In a Brooklyn City Council district transformed by real estate development, one symbol looms especially large in the race to replace term-limited Democrat Laurie Cumbo: a long-abandoned, city-owned armory on Bedford Avenue
Construction on the recently rechristened Major R. Owens Health and Wellness Community Center, now almost fully transformed into a community recreation center, with hundreds of new apartments attached, is slated to wrap in August. The facility bearing the name of the late local Congress member is expected to open by fall.
“It’s going to be the greatest success story,” Cumbo recently told THE CITY.
But the term-limited Council member has come under fire for voting in favor of the armory development deal — a line of attack that is now hitting her former staffer Crystal Hudson, who is running for the seat in the June 22 Democratic primary.
Leading the charge against Hudson is rival candidate Michael Hollingsworth, a member of a local union of Crown Heights tenants enduring upheaval and displacement as their once-working class neighborhood gentrifies.
Both Hudson and Holllingsworth — among eight hopefuls vying for the Council seat representing Crown Heights, Clinton Hill, Fort Greene, Prospect Heights, Downtown Brooklyn and part of Bedford-Stuyvesant — told THE CITY that Cumbo’s decision to approve the site’s rezoning represented a failure of local leadership.
In separate interviews, both candidates said that they opposed the project at the time because the housing units weren’t 100% affordable to local residents. Of the 415 planned apartments, 250 are set aside for households earning no more than $64,440 for a family of three.
“I’ve clearly staked out a side in the fight for about five years now, which has always been standing with my neighbors, standing with union labor against a lot of these luxury rezonings,” said Holllingsworth, 43.
Flip and Flop
It’s not the only current development project in the district that’s become a flashpoint for anti-development activism. An Associated supermarket on Nostrand Avenue is set to close to make way for new apartments, while a planned pair of towers closer to the armory threatens to overshadow the nearby Brooklyn Botanic Garden.
Cumbo has become a frequent target for Hollingsworth and other activists. She was among 20 Council candidates elected in 2013 with the help of independent spending by the real estate industry and faced a primary challenge four years later after she came out as an enthusiastic supporter of the armory project.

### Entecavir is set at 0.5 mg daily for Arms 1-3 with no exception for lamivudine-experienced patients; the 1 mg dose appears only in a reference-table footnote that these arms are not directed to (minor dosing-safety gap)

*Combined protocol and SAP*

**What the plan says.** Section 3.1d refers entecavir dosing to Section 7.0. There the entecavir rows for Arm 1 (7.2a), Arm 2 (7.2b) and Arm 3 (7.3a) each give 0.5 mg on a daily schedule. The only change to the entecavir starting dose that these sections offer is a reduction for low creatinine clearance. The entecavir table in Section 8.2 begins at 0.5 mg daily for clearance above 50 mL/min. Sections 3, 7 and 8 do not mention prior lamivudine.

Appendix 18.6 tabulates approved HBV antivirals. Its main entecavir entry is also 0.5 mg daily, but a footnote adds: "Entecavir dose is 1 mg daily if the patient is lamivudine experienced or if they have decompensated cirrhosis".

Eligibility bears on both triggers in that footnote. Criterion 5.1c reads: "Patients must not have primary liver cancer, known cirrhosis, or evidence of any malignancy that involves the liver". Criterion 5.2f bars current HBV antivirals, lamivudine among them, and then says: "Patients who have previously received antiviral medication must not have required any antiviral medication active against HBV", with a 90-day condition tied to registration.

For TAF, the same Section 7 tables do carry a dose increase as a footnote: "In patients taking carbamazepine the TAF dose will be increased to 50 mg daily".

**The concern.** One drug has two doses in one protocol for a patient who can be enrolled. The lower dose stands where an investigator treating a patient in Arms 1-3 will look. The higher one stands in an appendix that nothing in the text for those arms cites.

As initially proposed, the development was to contain two dozen condominium townhouses whose sale would help pay for the new community center. In the heat of that 2017 reelection challenge, Cumbo did a double about-face.
First she declared that she would use her influence as the local Council member to kill the armory project unless developer BFC Partners removed the condos. Then, once the plans got reworked to rentals only, Cumbo renewed her support and voted in favor in November 2017.
Cumbo told THE CITY her history with the project dates back at least 10 years, when she participated in community meetings well before her election, and local officials — including then-U.S. Rep. Owens, then-Councilmember Letitia James and then-Brooklyn Borough President Marty Markowitz — allocated funds to the center.
“It would just be very difficult for anyone to understand the complexities and the nuances and the history,” she said.
Cumbo firmly stands by her 2017 vote. She said when the center opens for a majority-Black community devastated by gangs and gun violence, “You’re going to see young people able to fulfill and realize their dreams in ways that they never even thought possible.”
Cumbo said she doesn’t have the time, energy or patience to respond to critics who try to discredit her.
“This project has brought on the type of backlash that you would think I had been trying to put a prison there,” she added.
As the sole candidate in the race to have worked for Cumbo, Hudson is taking the heat. She notes she was not on the Council staff at the time of the controversial Council vote.
“I played no role in that decision and I wasn’t working for Laurie in government capacity when she made that vote,” Hudson said